Was it an innocent computer glitch, or an intentional concealment of problems and complaints involving the Essure permanent birth control device? That’s the question being asked following the FDA revelation of hundreds of errors in the Essure safety reporting data.
Bayer AG manufactures Essure and markets it to women as a safe, non-surgical permanent birth control method, which can be done in a doctor’s office in 15 minutes, with no anesthesia, little downtime, and at a fraction of the cost of a tubal ligation. A metal coil, about the size of a spring in a ballpoint pen, is placed in each fallopian tube and scar tissue grows around the coils, thereby preventing pregnancy. Since its market approval in 2002, thousands of women have reported a variety of problems after having the Essure implant including, but not limited to, excessive bleeding, abdominal pain, back pain, perforated organs by coils, coil movement and breakage, pregnancy, increased risk of ectopic pregnancy, depression, chronic fatigue, bloating, weight gain, and allergic reactions to nickel in the device.
The FDA relies on doctors and patients to report problems with medical devices, and tracks the safety and effectiveness of approved medical devices like Essure through Adverse Event Reports, or ADRs. Patients or doctors can report problems, and the data report identifies the occupation of the reporter, whether the reporter is a patient or a doctor. The FDA relies on these ADRs in evaluating the safety and effectiveness of medical devices, giving greater weight to doctors’ ADRs because of their medical background, expertise and training.
The FDA now admits doctors’ ADR’s have been mislabeled since August 2015, including over 300 adverse event reports about Essure, where the data fields misidentified the reporter as “other” instead of “physician”. The FDA claims it is an innocent mistake due to a computer glitch when internal coding practices changed in July 2015, but many are speculating whether it is purposeful concealment given the timing of the alleged “glitch”.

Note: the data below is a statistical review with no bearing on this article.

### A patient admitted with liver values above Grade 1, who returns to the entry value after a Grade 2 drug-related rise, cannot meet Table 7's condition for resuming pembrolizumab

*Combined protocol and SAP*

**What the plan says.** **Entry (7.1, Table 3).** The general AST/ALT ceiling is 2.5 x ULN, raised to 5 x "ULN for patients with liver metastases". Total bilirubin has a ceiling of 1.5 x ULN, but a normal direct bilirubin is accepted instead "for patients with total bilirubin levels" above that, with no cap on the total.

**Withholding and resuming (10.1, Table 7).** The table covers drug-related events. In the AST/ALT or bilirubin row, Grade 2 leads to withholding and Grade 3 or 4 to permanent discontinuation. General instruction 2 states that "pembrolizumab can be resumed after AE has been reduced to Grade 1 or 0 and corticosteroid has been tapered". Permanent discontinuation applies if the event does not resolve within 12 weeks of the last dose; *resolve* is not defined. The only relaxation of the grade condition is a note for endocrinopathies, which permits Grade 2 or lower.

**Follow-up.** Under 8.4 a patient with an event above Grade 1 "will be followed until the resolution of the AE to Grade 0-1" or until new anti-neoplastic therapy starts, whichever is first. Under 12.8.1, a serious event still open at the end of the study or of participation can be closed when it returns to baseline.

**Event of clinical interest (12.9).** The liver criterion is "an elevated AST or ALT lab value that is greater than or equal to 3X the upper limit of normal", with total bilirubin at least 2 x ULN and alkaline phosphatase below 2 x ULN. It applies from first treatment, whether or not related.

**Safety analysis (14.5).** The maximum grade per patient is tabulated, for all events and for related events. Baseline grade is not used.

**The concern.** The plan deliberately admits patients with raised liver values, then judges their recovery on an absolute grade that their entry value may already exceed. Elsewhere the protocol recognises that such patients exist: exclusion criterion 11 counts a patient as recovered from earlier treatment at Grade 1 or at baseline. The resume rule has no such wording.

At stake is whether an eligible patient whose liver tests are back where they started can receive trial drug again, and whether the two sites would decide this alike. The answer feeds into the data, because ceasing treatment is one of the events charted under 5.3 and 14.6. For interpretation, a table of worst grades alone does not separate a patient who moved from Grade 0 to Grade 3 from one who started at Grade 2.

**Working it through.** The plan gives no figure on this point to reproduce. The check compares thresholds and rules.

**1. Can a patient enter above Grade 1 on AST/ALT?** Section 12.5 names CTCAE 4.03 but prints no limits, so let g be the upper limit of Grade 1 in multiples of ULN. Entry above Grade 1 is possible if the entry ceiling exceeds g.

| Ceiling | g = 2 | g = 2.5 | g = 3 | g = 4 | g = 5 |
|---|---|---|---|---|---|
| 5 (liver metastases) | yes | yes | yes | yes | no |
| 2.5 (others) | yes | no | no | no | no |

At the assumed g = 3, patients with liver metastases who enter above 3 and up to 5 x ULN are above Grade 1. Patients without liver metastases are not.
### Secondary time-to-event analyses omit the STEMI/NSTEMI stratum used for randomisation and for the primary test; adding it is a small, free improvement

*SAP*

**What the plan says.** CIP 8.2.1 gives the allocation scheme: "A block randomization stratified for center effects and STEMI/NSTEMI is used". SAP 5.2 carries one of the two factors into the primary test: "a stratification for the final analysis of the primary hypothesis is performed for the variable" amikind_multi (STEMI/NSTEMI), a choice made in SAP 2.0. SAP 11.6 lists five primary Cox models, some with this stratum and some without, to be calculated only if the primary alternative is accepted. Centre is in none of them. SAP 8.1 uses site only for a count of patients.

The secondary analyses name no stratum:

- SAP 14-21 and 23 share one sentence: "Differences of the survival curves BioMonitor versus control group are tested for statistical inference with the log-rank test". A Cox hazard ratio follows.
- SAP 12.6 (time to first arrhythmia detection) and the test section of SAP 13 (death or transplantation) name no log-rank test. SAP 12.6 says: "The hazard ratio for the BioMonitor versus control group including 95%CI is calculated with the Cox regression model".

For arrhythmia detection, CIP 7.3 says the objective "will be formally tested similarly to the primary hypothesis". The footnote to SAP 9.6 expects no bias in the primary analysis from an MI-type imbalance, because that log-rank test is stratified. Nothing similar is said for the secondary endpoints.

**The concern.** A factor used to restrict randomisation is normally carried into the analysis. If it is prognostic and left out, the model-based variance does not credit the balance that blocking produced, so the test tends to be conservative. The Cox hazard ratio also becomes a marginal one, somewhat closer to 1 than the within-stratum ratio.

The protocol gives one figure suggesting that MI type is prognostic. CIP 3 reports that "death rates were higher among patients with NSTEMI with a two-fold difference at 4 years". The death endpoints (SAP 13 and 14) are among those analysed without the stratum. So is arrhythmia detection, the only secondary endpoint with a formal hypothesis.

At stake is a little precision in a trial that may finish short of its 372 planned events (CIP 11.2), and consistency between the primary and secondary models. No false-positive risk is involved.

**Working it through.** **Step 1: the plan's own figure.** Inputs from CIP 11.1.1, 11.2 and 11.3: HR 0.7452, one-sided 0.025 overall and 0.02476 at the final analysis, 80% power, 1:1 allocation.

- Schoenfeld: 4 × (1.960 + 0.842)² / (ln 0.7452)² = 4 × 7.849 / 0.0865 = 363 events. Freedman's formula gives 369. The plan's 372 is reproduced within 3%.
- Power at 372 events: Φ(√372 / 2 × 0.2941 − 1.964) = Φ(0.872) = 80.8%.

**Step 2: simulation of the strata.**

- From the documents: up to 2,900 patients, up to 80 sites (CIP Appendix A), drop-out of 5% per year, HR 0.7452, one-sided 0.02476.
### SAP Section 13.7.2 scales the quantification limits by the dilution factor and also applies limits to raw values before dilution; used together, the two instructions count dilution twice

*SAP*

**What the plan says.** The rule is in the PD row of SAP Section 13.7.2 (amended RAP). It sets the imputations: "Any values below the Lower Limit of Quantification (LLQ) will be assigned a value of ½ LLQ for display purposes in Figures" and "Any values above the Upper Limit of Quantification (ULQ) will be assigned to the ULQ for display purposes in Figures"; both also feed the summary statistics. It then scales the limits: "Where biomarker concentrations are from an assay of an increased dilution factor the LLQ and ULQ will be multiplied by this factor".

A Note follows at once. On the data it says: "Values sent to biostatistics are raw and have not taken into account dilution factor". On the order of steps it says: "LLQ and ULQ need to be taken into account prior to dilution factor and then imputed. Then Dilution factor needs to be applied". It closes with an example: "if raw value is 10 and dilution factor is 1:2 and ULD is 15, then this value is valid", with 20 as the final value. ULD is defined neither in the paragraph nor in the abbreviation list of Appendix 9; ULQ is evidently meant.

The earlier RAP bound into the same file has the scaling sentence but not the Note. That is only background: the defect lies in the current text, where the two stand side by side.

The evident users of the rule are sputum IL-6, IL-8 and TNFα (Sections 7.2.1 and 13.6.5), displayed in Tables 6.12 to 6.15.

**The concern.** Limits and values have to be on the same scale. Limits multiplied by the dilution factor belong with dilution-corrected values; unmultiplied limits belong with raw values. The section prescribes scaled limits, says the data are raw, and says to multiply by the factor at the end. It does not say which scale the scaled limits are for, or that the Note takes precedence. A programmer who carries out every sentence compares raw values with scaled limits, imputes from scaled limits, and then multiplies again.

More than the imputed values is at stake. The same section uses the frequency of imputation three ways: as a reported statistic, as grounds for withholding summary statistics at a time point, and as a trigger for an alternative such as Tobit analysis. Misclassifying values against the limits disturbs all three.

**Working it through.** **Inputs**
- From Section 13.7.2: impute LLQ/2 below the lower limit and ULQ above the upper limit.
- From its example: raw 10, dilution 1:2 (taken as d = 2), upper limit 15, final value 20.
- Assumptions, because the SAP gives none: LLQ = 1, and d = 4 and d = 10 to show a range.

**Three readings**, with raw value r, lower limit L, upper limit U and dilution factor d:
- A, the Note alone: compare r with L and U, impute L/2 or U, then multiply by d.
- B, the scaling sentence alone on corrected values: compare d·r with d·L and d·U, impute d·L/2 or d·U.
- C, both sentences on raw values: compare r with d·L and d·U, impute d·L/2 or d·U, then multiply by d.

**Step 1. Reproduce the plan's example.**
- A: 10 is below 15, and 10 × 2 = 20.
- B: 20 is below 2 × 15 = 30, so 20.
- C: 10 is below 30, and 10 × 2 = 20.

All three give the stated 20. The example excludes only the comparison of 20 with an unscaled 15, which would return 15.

One strong women’s proponent regarding the Essure device, Rep. Michael Fitzpatrick (R-Pa.), found the timing particularly disturbing given that the FDA had just announced July 17, 2015 it was reviewing the safety and effectiveness data of the Essure birth control device to determine whether it should remain on the market, or be removed until new safety studies are conducted. Since the FDA’s admission on the data reporting errors, the accuracy of the safety data comes into question. If the safety data is skewed, or incorrectly recorded, the safety studies will not accurately portray the problems suffered by women with the Essure implant, and a potentially dangerous product will remain on the market capable of injuring more women to whom the device is being recommended as a “safe”, non-surgical alternative to tubal ligation.
The FDA’s revelation of hundreds of data reporting errors comes after long-awaited action on Essure when the FDA on February 29, 2016, recommended only a new black-box warning on Essure packaging, for additional clinical safety tests to be conducted by Bayer AG, and a Patient Disclosure Form, instead of removing the device from the market as many were hoping.
Rep. Fitzpatrick has called for Congressional hearings on the Essure implant and asked the FDA to withdraw approval of Essure until an internal FDA investigation is conducted, and has presented a bill to Congress to stop the sale and implantation of the Essure device until further safety tests are completed.